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  44. Paul Williams (880 comments) says:

    DPF: Well they have renounced every other policy from the 1980s, so I don’t see how that holds

    Oh, I must have missed the part during the nine years Cullen was Minister of Finance when he amended it…

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  45. swan (665 comments) says:

    Do you know what renounced means Paul?

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  46. unaha-closp (1,067 comments) says:

    >Ed, you’re stuck in the details… lift your head up and look at the race… ’cause that’s what this discussion is about… shilling for National, hoping for a come from behind.

    Cunliffe is channelling the economic policies of George W. Bush circa 2000 – 2007… loans for everyone because everyone needs a house… George W ran that populist schtick into 2 terms of office, its a proven vote winner… hey it might even work for David “the shrub” Cunners

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  47. Paul Williams (880 comments) says:

    swan, indeed I do… clearly Labour haven’t renounced the independence of the Reserve Bank. To suggest otherwise is idiotic. The current discussion is about LVRs. Clue-up.

    unaha, rubbish. Labour’s proposing capital charges on investment properties to cool demand, instead of LVRs, and increasing supply by building. Comparing that with the US no-doc loans is hyperbole.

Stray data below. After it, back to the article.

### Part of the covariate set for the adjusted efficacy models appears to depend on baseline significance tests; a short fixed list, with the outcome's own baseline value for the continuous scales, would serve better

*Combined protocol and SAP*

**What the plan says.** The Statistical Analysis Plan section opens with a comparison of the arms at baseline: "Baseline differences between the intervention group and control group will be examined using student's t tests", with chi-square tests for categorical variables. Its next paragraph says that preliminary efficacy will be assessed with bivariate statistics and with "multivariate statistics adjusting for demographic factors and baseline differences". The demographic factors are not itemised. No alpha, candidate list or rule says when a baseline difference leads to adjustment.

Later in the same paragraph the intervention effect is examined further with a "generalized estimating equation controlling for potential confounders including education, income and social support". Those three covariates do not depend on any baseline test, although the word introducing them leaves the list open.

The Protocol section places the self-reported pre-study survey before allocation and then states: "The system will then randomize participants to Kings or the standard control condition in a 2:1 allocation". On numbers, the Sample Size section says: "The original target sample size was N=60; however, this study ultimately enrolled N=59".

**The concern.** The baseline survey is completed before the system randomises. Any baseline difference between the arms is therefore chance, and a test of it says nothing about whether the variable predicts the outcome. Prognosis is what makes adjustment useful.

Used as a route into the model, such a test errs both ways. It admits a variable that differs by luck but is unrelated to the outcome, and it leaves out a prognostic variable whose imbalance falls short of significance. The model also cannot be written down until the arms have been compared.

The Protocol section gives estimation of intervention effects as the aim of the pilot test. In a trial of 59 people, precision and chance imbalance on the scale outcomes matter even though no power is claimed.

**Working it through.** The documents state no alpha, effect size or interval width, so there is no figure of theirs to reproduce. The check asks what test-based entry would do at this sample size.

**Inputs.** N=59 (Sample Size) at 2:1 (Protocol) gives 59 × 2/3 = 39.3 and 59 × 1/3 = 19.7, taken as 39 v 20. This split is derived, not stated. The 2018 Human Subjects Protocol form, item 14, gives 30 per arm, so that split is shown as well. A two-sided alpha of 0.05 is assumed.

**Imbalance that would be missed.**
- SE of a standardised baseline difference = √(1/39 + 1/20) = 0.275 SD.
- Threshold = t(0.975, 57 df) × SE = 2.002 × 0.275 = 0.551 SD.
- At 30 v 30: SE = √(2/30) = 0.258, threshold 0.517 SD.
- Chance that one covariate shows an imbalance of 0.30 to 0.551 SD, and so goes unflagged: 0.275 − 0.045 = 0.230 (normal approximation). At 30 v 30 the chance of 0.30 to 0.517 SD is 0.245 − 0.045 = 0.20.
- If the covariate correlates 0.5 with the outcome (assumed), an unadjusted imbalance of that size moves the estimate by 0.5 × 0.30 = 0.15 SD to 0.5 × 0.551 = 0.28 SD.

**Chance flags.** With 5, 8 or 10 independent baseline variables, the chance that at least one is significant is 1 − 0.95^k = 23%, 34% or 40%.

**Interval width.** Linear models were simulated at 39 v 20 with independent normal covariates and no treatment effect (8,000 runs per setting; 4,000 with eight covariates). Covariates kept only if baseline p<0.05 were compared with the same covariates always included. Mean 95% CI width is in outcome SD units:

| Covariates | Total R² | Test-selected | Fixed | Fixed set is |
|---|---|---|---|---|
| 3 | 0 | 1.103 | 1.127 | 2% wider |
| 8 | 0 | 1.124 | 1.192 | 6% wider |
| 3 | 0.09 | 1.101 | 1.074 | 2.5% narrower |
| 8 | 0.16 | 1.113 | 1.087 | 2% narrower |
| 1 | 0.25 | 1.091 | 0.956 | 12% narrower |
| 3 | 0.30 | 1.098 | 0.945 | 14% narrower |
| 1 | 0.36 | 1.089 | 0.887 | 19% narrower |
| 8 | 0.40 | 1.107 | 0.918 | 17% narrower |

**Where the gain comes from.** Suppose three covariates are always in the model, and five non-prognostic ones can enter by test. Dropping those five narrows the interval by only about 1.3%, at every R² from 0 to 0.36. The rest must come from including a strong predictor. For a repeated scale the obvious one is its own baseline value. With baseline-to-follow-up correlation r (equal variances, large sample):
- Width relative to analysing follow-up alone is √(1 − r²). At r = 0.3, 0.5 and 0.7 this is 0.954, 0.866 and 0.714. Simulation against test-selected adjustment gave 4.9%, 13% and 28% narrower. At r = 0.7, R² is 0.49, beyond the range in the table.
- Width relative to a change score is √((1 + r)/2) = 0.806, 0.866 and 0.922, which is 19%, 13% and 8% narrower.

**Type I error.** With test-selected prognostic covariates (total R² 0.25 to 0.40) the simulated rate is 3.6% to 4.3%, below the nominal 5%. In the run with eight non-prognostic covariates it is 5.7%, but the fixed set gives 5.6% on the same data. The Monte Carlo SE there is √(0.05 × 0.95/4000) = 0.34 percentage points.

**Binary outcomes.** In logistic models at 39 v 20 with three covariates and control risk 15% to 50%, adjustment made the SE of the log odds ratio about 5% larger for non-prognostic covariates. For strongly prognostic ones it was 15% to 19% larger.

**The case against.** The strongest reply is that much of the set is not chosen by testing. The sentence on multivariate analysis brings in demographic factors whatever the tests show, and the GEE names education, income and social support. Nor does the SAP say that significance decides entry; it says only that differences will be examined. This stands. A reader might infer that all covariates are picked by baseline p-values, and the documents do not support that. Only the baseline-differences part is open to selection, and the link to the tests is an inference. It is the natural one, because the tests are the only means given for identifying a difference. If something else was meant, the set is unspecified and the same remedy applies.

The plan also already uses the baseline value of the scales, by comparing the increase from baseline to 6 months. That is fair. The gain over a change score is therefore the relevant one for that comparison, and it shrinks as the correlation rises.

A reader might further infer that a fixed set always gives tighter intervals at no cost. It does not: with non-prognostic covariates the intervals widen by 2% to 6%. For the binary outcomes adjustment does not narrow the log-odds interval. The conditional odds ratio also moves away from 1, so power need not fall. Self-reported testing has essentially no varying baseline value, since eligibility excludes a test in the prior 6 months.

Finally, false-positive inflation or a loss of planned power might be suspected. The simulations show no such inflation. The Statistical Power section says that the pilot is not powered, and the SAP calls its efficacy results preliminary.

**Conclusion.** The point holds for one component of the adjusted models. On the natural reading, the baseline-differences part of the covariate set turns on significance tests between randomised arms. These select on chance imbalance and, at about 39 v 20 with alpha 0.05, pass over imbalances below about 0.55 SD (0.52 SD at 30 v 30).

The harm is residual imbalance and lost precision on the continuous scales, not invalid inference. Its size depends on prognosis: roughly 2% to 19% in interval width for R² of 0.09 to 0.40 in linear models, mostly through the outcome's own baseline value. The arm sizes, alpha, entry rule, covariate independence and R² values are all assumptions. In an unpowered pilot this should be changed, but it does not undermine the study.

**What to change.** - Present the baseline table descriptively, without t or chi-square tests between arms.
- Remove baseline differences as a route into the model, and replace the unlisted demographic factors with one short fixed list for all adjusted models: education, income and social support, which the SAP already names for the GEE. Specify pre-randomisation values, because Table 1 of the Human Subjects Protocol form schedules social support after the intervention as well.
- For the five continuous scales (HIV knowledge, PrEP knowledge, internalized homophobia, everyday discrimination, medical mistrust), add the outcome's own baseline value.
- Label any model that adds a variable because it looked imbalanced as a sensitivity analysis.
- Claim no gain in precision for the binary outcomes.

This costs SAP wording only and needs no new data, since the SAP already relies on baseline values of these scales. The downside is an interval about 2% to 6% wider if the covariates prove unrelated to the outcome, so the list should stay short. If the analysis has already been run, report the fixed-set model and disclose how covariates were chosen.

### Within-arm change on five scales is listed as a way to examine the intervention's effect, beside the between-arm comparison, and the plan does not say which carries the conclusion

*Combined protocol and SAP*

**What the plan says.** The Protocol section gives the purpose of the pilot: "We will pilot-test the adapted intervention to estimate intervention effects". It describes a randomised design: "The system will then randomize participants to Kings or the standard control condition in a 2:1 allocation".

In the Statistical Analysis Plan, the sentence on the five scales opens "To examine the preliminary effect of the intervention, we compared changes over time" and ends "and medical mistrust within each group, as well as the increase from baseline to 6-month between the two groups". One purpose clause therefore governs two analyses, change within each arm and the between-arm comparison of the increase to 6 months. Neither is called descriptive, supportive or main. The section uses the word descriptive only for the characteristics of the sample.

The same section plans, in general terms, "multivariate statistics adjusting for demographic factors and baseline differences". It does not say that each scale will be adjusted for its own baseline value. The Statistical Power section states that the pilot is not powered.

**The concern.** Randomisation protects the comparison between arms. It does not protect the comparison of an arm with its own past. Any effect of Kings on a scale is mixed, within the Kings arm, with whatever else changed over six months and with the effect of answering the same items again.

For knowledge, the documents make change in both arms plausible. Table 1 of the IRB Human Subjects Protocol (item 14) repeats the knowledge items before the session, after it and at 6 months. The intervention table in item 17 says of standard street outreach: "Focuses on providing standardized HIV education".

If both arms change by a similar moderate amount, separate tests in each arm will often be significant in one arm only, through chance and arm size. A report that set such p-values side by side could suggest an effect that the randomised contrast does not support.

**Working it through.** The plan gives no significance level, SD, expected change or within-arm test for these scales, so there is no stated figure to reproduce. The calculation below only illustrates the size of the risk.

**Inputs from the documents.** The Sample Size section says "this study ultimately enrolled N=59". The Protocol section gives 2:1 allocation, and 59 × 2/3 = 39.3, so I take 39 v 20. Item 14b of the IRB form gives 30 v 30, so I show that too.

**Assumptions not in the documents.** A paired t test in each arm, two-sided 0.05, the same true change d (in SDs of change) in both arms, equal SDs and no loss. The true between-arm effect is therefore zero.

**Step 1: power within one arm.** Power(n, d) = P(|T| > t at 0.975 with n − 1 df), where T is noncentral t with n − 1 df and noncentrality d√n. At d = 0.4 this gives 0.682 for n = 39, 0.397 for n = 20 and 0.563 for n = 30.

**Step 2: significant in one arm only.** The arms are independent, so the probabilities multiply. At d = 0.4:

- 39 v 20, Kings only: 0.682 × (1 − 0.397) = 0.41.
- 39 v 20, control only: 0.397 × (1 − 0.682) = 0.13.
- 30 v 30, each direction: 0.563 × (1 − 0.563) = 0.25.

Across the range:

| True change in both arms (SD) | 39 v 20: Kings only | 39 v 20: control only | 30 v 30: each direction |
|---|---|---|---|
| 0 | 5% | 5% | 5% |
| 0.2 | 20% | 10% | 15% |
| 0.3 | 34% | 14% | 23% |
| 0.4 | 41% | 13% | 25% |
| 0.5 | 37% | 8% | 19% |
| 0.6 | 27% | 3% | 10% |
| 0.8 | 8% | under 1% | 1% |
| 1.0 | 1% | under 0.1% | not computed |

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  48. swan (665 comments) says:

    Paul,

    You are neatly contradicting yourself. Just like Labour.

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  49. swan (665 comments) says:

    Paul,

    The purpose of LVRs is not to cool demand. You clearly don’t understand the role of the RB.

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  50. Paul Williams (880 comments) says:

    swan, do go on… I’m fascinated to hear your insights?

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  51. swan (665 comments) says:

    Paul, read the post. DPF has put it all up there. LVRs are about reducing the risks to banks of a fall in property values. The RB has said – if all the LVRs do is make FHBs get loans off their parents, that is fine as it serves its purpose.

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  52. seanmaitland (501 comments) says:

    @PaulWilliams – your maths is obviously terrible. Labour are well behind in the polls, and haven’t been close for years.

    Counting the Greens, Mana and NZ First vote as a Labour vote doesn’t count.

    Back to school boyo.

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  53. unaha-closp (1,067 comments) says:

    Labour’s proposing capital charges on investment properties to cool demand, instead of LVRs, and increasing supply by building. Comparing that with the US no-doc loans is hyperbole.

    You mean Labour are going to discourage business loans, whilst encouraging sub-prime loans. And at the same time building more houses…

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  54. Paul Williams (880 comments) says:

    Swan, I don’t care how David’s framed it. Listen to the Governor himself. This is about managing the demand imbalance. Again, clue up! A capital charge could’ve been implemented, supply could’ve been improved. The Government’s failed to act and now first home buyers suffer. National is on the wrong side of this. Simple.